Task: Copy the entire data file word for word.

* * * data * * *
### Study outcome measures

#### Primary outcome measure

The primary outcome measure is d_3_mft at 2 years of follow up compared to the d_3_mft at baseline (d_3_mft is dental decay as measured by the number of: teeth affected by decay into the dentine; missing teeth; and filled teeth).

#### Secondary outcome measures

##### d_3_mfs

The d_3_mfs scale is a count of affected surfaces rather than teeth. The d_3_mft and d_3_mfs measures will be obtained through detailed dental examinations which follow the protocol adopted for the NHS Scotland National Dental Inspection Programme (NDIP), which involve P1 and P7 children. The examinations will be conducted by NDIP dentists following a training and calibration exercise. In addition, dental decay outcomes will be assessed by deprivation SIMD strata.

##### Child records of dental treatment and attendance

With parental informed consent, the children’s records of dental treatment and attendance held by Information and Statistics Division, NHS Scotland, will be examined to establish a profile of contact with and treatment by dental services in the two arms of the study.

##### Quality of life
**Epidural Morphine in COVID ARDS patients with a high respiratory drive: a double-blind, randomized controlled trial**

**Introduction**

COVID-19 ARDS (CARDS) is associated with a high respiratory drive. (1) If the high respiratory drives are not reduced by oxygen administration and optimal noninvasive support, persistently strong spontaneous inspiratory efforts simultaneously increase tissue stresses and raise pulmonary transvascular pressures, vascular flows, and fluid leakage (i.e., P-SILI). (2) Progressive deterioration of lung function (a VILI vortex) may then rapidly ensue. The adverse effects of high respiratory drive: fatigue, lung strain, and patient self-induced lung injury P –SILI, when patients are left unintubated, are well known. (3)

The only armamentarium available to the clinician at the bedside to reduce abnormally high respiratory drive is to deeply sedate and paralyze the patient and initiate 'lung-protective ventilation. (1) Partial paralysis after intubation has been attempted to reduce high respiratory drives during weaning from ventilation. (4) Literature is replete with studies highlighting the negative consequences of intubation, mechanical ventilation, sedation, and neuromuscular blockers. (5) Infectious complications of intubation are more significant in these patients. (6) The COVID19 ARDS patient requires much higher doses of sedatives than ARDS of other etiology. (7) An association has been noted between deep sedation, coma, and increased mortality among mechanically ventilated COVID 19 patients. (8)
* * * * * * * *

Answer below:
### Study outcome measures

#### Primary outcome measure

The primary outcome measure is d_3_mft at 2 years of follow up compared to the d_3_mft at baseline (d_3_mft is dental decay as measured by the number of: teeth affected by decay into the dentine; missing teeth; and filled teeth).

#### Secondary outcome measures

##### d_3_mfs

The d_3_mfs scale is a count of affected surfaces rather than teeth. The d_3_mft and d_3_mfs measures will be obtained through detailed dental examinations which follow the protocol adopted for the NHS Scotland National Dental Inspection Programme (NDIP), which involve P1 and P7 children. The examinations will be conducted by NDIP dentists following a training and calibration exercise. In addition, dental decay outcomes will be assessed by deprivation SIMD strata.

##### Child records of dental treatment and attendance

With parental informed consent, the children’s records of dental treatment and attendance held by Information and Statistics Division, NHS Scotland, will be examined to establish a profile of contact with and treatment by dental services in the two arms of the study.

##### Quality of life
**Epidural Morphine in COVID ARDS patients with a high respiratory drive: a double-blind, randomized controlled trial**

**Introduction**

COVID-19 ARDS (CARDS) is associated with a high respiratory drive. (1) If the high respiratory drives are not reduced by oxygen administration and optimal noninvasive support, persistently strong spontaneous inspiratory efforts simultaneously increase tissue stresses and raise pulmonary transvascular pressures, vascular flows, and fluid leakage (i.e., P-SILI). (2) Progressive deterioration of lung function (a VILI vortex) may then rapidly ensue. The adverse effects of high respiratory drive: fatigue, lung strain, and patient self-induced lung injury P –SILI, when patients are left unintubated, are well known. (3)

The only armamentarium available to the clinician at the bedside to reduce abnormally high respiratory drive is to deeply sedate and paralyze the patient and initiate 'lung-protective ventilation. (1) Partial paralysis after intubation has been attempted to reduce high respiratory drives during weaning from ventilation. (4) Literature is replete with studies highlighting the negative consequences of intubation, mechanical ventilation, sedation, and neuromuscular blockers. (5) Infectious complications of intubation are more significant in these patients. (6) The COVID19 ARDS patient requires much higher doses of sedatives than ARDS of other etiology. (7) An association has been noted between deep sedation, coma, and increased mortality among mechanically ventilated COVID 19 patients. (8)